And speaking of the people, there’s an urgent need to separate real people from those pretending to be speaking for the people — sometimes called “rabbis” (at other times they can be called intellectuals and hold just the opposite views). There are many rabbis in Israel who believe that the masses obey their orders. And there are many fly-by writers, or ideological hacks, or manipulative politicians, or hysterical citizens who are buying this empty propaganda and reselling it for their own purposes —to prove that Israel is becoming undemocratic, or is controlled by the settlers or by ultra-Orthodox parties, or is going down the drain for other internal reasons.
There is one problem with the selling of rabbinical outrageous rhetoric as proof that Israel is becoming more fundamentalist: Most Israelis — even the ultra-Orthodox — listen to the rabbis only when their message resonates with them. Rabbis say: Marry! They don’t. Rabbis say: Marry at the rabbinate! They don’t. Rabbis — just before the 2005 “disengagement” from Gaza — said: Disobey military orders! Only a negligible number of soldiers followed through. Rabbis — the more radical — say: Don’t use mobile phones! And they do use them. Ultra-Orthodox rabbis want their community to resist any change, but young Charedis are rebelling against the status quo. David Zolden, an ultra-Orthodox columnist whom I met recently, is reporting that “the change that Charedi society is going through is fundamental and deep.”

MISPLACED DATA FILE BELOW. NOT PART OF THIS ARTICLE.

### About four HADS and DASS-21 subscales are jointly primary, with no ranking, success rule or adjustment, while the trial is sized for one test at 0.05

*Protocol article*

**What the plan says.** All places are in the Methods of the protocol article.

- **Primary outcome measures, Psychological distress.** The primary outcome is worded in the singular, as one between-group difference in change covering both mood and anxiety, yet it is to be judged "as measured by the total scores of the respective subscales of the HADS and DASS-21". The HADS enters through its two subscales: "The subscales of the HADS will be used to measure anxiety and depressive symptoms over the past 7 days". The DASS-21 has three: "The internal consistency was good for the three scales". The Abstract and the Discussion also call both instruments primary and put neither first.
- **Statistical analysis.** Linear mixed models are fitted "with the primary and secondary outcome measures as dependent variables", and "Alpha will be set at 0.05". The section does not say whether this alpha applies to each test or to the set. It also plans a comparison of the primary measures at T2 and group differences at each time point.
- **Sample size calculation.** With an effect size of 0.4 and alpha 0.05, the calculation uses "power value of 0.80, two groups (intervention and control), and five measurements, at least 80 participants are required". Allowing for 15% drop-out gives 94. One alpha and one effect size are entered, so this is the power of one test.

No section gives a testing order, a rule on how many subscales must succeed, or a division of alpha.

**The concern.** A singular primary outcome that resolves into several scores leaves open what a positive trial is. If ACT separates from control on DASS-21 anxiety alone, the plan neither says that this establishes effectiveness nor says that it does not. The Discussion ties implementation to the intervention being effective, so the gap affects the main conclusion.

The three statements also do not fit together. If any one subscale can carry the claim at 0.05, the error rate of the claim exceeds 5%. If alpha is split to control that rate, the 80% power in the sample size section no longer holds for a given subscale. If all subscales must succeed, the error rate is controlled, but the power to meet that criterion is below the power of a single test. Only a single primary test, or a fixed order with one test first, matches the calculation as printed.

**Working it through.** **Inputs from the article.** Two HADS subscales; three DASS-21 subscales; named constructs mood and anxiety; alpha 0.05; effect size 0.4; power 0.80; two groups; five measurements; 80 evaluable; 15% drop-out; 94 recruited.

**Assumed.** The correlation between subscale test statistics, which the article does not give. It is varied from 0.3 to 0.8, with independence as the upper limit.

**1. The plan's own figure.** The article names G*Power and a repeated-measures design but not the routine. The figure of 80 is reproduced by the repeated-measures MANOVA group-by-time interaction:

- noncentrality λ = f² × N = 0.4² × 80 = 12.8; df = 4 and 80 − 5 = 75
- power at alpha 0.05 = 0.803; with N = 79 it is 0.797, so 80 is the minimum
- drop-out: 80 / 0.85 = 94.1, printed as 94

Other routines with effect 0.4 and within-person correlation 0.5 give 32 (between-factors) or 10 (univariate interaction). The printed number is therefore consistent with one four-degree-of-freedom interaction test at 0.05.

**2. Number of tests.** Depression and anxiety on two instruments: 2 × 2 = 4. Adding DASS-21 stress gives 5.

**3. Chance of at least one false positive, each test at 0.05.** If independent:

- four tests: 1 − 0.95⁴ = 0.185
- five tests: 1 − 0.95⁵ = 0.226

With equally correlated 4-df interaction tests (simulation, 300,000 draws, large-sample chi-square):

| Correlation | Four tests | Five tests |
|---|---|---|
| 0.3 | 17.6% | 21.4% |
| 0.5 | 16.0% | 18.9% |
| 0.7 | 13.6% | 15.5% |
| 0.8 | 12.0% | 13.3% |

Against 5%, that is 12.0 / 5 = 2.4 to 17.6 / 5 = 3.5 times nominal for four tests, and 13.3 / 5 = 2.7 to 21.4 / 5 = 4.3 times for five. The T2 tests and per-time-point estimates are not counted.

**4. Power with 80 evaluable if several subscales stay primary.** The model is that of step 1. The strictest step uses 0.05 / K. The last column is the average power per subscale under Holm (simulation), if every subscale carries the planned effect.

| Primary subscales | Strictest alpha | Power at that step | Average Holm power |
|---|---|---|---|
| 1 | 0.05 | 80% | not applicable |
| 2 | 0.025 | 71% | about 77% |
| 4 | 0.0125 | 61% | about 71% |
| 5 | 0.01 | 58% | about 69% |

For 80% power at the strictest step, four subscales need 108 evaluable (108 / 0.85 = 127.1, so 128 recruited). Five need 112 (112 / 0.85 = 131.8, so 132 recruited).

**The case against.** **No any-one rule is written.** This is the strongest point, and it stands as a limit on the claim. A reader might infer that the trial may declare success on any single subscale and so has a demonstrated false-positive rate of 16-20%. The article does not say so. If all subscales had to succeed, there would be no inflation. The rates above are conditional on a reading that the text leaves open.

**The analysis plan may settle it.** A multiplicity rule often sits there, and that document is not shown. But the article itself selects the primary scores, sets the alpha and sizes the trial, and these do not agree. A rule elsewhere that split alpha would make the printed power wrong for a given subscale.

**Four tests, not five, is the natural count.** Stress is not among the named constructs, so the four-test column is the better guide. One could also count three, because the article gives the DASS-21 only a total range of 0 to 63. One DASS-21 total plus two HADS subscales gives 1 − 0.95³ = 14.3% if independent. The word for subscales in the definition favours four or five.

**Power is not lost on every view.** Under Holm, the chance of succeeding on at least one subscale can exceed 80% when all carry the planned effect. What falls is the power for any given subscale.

Israel is in an ongoing state of transition. Nothing stands still; nothing is fixed. And the flow of ideas and trends may be in several directions simultaneously. Shopping malls and restaurants and cinemas are open on Shabbat, the Jewish Sabbath, but official conversion to Judaism is governed by stricter rules. Homosexuals are treated equally by the state, but radical rabbinical writings are becoming more prevalent. Mixed-seating synagogues are becoming more common, but soldiers defying orders because of newly observed religious sensitivities are becoming less rare.
There is more: in the 1990s, a wave of former Soviet immigrants brought with it a laissez-faire approach to eating pork and a much higher tolerance for erecting a Christmas tree in a Jewish or half-Jewish home. At about the same time, an amazing rise of Sephardic ultra-Orthodox power became a fixed Israeli reality. Russian Jews seemed to make Israel more secular, Moroccan Jews seemed to make it more religious.
These are not “fundamentalists,” these are groups in transition and in search of political and societal power. These are groups that make life in Israel more challenging and more interesting, and — at times — also more worrying. A lot more worrying. These are the groups that are shaping the real Israel, not the imaginary country preferred by those who are unable or unwilling to win and lose and grudgingly compromise in this constant fight for Israel’s soul. I fear those it-has-to-be-the-Israel-we-want fundamentalists more than I fear all others.
To read other articles in the debate, visit this post on Shmuel Rosner’s blog, Rosner’s Domain, at jewishjournal.com/rosnersdomain.